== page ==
ISLAMIC FINANCING: The Sukuk Law addresses the issuance of sukuks of all forms. A sukuks is an instrument of equal value representing common shares in the ownership of a project issued in the name of the holders in consideration of assets presented by such holders for the implementation of the project and receipt of revenue for a period to be determined in the prospectus in accordance with sharia law.

The Sukuk Law contemplates the possibility of establishing a special-purpose vehicle (SPV) that shall own the assets, benefits or rights financed by sukuks. The SPV shall own the project for the sole purpose of sukuk issuance and shall distribute the profits between different sukuk holders. Islamic sukuk should only be issued to finance projects that generate profits and are independent from the issuer’s other projects.

The Sukuk Law enables the issuer to provide sukuks in Jordanian dinar or in other foreign currency pursuant to any of the following contracts: Ijarah; Mudara-ba or Muqarada; Murabaha; Musharaka; Salam; Istisna’a; sale of right to benefit; and any other contract approved by the a special sharia commission established under the Sukuk Law (Central Sharia Supervisory Commission).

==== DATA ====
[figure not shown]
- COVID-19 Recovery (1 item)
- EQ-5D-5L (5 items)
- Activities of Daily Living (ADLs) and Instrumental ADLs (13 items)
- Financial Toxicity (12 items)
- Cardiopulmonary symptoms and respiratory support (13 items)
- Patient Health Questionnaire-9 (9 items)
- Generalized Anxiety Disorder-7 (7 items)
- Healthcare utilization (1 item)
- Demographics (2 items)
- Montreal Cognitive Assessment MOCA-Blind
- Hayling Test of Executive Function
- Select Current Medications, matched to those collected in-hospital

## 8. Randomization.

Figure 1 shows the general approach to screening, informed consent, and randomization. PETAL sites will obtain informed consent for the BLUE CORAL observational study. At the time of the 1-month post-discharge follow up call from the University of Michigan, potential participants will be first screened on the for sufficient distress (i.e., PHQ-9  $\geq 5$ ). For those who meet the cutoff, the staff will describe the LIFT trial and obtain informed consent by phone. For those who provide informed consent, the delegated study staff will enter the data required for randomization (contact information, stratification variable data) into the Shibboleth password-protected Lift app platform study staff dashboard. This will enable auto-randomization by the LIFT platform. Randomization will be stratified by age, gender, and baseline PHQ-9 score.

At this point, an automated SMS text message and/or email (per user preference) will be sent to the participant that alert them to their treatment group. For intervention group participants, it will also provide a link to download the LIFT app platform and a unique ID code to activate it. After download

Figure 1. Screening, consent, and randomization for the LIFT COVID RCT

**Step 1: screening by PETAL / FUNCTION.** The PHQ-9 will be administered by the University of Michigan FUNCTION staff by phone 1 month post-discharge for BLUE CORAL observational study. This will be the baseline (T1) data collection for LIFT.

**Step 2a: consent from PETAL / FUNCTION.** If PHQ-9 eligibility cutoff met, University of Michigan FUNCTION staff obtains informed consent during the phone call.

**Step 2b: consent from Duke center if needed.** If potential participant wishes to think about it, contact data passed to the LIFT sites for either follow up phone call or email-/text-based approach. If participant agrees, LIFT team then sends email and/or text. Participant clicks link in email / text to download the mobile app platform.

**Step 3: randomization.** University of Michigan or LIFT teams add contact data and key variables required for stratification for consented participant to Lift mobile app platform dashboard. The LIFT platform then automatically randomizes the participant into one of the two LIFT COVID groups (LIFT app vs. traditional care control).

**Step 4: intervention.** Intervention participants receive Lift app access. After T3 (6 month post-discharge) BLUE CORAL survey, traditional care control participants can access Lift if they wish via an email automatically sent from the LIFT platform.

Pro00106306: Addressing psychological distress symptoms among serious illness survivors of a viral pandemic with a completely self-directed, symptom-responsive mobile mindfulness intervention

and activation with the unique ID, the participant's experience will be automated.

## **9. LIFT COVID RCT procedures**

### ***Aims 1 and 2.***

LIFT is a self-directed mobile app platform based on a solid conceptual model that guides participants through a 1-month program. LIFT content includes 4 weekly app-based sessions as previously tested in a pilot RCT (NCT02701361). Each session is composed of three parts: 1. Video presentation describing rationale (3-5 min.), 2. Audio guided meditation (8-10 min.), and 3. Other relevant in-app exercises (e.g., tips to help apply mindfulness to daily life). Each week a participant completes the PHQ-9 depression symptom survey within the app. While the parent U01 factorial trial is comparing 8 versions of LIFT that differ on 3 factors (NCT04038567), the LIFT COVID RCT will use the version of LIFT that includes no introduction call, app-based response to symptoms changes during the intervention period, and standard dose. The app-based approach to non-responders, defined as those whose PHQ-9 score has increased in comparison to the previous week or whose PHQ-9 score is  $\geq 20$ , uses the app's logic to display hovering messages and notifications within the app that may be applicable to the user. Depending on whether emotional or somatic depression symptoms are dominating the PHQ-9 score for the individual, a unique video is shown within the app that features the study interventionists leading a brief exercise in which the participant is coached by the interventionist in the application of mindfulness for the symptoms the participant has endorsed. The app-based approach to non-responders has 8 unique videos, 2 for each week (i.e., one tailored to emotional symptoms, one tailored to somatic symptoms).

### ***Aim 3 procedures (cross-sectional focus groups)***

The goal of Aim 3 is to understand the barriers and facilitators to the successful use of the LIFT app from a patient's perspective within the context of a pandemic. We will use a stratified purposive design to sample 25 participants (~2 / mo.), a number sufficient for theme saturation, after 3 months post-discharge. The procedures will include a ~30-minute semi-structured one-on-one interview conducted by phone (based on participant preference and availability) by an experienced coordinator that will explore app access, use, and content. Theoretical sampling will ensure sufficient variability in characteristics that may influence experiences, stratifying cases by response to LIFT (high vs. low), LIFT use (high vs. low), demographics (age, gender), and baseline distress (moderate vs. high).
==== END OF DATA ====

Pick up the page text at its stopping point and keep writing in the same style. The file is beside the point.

Sukuks are tradable on the Amman Stock Exchange or any other financial markets pursuant to the applicable laws, and can be traded outside the financial market, pursuant to instructions to be issued by the Board of the Jordan Securities Commission and approved by the Central Sharia Supervisory Commission. The issuers shall provide an offering of the sukuks pursuant to an issuance prospectus. However, the procedures for the registration and implementation of the issuance prospectus are subject to the approval of the Board of the Jordan Securities Commission, pursuant to instructions to be issued for that purpose.

Based on the Sukuk Law, Islamic bonds may only be issued, whether directly or through an SPV, by the following issuers: the government, public official institutions and public institutions upon the approval of the Council of Ministers, Islamic Banks, companies that provide Islamic financing services, and companies and institutions that acquire the approval of the Board of the Jordan Securities Commission.